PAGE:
In Gorringe’s God’s Just Vengeance, he traces the historical link between retribution-oriented doctrines of salvation and the practice of state-sponsored violence in the treatment of convicted criminals. In the final part of the book, he outlines an alternative understanding of salvation. In his little book, Salvation, he does not develop his constructive theology any further, but he does helpfully set it in the context of contemporary life and shows its relevance by looking as the stories of his two main protagonists.
In short, Timothy Gorringe deserves our gratitude for giving us an antidote to the problematic views of salvation that are so widespread among “people in the pew.” It’s too bad that this book is hard to find–it deserves to be used widely.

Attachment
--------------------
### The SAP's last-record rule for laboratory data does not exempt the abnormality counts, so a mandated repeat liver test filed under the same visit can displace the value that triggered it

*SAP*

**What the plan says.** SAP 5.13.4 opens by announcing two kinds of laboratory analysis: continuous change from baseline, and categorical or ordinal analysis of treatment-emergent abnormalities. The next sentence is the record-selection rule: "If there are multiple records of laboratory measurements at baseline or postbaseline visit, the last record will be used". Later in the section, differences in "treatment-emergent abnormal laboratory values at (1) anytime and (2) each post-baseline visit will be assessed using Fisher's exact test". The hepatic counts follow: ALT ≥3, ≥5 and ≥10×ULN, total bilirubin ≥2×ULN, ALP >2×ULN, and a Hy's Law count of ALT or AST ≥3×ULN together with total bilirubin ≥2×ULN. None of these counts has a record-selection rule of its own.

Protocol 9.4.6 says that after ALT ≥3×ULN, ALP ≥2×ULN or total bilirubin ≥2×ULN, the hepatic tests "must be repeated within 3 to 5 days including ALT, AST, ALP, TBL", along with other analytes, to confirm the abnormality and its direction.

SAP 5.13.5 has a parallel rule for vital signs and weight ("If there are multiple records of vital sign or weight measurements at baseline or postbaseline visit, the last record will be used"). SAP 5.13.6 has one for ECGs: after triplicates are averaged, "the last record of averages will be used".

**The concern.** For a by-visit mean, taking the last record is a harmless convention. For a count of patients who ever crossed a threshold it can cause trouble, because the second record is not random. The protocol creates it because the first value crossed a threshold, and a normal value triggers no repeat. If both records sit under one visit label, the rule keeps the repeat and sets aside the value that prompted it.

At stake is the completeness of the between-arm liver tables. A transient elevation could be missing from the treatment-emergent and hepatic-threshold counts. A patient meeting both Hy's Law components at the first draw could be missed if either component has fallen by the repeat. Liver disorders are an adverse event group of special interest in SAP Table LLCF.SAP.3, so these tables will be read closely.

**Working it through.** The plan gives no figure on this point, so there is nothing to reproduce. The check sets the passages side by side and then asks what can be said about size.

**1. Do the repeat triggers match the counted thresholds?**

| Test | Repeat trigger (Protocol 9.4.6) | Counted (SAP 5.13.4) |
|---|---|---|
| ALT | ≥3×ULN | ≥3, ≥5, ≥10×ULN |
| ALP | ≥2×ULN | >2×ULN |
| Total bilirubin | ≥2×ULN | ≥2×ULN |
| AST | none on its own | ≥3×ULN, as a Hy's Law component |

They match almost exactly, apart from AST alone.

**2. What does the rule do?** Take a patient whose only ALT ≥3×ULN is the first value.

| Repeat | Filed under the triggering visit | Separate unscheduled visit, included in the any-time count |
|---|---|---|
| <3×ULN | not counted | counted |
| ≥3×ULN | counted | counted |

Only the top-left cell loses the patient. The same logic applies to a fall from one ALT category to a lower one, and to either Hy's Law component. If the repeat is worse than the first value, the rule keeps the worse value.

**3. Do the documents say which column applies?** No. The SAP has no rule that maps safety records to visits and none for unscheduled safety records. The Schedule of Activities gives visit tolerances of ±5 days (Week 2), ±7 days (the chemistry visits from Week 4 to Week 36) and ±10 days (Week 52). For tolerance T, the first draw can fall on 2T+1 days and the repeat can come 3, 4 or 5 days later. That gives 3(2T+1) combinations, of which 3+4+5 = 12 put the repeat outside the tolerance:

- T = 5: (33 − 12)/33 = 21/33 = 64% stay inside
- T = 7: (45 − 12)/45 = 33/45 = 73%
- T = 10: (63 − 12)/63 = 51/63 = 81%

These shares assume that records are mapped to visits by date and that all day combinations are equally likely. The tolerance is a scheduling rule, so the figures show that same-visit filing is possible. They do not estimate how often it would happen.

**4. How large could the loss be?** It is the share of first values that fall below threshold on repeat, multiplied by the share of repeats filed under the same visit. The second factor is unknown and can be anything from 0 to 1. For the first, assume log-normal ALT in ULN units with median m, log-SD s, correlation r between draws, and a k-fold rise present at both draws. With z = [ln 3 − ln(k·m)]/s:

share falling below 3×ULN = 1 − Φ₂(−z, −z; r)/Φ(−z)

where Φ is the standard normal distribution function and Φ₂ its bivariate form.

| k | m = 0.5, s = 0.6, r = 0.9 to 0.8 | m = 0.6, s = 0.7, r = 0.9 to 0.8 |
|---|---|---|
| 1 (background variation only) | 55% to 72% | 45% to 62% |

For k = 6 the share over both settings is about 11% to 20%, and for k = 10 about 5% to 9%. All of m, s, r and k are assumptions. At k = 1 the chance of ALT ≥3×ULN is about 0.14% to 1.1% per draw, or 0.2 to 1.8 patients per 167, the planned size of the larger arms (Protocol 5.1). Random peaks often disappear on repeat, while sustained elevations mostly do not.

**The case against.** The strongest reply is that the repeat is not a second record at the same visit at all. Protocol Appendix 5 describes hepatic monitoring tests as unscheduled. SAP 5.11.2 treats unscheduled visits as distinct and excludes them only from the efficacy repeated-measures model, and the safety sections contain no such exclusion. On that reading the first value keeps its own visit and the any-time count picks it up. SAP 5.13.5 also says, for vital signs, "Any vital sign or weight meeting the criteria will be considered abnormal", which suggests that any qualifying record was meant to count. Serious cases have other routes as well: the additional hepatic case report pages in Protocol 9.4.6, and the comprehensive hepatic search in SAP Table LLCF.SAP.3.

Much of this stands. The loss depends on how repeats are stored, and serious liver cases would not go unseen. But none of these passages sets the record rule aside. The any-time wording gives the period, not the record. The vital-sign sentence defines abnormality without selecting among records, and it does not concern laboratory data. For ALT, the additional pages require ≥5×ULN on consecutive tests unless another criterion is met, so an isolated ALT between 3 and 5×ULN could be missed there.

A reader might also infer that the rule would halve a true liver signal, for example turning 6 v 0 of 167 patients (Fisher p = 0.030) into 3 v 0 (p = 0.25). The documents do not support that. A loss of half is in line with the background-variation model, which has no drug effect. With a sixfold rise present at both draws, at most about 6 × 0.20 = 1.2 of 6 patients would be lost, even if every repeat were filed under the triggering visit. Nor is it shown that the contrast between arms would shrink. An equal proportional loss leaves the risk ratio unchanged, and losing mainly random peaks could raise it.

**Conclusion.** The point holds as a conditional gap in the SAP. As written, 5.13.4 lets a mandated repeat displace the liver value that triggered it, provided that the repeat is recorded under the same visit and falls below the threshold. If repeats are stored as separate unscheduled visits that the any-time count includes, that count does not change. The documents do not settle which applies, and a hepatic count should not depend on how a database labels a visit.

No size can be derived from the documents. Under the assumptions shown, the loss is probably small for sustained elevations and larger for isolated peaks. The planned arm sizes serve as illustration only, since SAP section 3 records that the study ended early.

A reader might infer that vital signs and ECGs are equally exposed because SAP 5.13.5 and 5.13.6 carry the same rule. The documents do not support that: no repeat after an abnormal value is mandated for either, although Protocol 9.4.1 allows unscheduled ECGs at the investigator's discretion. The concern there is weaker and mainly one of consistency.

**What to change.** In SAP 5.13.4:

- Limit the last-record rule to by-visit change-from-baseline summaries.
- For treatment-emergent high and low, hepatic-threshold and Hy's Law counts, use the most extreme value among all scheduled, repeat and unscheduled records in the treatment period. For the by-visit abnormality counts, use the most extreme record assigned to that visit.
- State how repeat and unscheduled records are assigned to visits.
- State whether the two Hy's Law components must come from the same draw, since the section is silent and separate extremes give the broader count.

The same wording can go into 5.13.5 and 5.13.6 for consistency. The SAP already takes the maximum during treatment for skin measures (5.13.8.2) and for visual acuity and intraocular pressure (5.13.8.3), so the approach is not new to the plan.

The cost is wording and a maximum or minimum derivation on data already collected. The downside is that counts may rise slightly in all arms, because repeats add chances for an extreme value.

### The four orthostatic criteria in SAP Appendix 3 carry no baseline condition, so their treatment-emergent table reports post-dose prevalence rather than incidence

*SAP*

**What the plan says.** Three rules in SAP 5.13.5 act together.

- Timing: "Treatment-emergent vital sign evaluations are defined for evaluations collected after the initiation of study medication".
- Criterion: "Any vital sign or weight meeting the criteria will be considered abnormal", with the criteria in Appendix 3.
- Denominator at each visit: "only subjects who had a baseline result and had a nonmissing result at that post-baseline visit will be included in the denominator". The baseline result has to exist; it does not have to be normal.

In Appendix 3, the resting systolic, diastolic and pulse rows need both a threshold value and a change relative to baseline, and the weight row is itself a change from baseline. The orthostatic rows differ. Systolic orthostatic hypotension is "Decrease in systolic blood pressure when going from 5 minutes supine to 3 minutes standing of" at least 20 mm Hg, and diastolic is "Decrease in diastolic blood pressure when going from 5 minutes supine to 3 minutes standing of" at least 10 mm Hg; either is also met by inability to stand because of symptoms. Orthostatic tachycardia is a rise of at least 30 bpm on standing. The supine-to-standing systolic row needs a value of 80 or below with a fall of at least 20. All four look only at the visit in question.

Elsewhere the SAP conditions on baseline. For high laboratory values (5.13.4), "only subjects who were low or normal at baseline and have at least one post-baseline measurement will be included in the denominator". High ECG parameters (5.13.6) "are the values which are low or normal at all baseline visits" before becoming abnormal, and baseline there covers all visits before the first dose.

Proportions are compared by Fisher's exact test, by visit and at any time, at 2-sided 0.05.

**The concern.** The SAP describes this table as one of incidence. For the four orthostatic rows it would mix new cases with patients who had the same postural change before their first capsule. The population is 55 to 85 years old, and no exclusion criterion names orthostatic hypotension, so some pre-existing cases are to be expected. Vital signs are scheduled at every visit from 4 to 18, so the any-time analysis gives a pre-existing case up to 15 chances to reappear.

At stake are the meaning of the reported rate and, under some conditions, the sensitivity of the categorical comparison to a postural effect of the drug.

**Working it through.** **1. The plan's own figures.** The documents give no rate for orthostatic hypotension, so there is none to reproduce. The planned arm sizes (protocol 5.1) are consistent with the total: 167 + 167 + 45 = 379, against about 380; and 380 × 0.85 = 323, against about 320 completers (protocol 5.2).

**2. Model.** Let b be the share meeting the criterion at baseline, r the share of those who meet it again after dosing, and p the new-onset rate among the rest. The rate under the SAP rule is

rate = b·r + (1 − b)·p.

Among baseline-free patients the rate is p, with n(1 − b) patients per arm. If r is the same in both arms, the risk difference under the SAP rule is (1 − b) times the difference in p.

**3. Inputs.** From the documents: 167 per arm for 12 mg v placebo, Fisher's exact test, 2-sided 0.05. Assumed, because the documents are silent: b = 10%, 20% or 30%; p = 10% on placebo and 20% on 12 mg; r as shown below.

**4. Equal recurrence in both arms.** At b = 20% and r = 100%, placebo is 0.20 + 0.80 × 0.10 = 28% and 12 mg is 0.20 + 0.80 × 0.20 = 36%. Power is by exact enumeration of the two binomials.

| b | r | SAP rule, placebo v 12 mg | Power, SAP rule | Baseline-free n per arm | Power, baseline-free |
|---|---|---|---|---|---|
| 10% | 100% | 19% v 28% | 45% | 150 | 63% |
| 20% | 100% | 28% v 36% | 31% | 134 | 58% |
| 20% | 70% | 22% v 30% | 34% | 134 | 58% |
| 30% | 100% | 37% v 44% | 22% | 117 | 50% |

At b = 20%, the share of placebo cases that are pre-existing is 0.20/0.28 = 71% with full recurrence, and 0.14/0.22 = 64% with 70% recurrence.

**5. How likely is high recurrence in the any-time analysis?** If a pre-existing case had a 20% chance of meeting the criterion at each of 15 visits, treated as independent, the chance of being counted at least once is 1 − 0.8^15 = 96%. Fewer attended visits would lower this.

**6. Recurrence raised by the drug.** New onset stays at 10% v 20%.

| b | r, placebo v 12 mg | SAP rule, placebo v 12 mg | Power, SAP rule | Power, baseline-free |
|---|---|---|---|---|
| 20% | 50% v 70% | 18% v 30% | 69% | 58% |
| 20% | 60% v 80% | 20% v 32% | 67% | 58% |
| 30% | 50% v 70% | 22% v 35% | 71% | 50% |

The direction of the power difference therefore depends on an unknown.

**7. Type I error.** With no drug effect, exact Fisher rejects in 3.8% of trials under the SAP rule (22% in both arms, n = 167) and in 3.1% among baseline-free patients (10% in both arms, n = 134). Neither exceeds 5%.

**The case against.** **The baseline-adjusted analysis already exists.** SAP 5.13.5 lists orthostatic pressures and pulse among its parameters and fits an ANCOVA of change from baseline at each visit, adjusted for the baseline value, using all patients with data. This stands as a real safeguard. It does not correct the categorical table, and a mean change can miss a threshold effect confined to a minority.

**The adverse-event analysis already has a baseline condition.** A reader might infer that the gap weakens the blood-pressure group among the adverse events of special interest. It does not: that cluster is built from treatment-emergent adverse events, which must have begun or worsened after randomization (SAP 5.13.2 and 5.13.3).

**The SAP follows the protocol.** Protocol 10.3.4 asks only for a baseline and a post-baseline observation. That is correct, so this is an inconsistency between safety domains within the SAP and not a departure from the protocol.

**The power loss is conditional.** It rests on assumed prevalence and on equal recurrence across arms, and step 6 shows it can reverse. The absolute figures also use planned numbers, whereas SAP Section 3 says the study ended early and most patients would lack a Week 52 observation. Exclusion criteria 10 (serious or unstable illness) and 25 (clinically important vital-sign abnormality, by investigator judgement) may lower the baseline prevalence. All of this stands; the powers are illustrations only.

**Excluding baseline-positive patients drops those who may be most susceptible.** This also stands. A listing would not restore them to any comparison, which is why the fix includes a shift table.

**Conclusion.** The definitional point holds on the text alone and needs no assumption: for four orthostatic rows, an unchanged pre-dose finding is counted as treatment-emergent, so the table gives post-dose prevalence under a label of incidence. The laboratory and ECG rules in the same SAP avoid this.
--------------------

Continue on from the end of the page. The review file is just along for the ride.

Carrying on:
Jouette M. Bassler. Navigating Paul: An Introduction to Key Theological Concepts. Westminster John Knox Press, 2007.
We have no shortage of short, accessible, clearly-written, and thoughtful books on the theology of Christianity’s most important theologian–Paul the Apostle. However, since Paul’s thought is so fascinating and complex, and because Pauline theology remains so relevant to the life of faith today, and because one’s interpretation of Pauline theology is such an indicator of one’s views of so many other things, we should welcome all attempts to help us with such important material.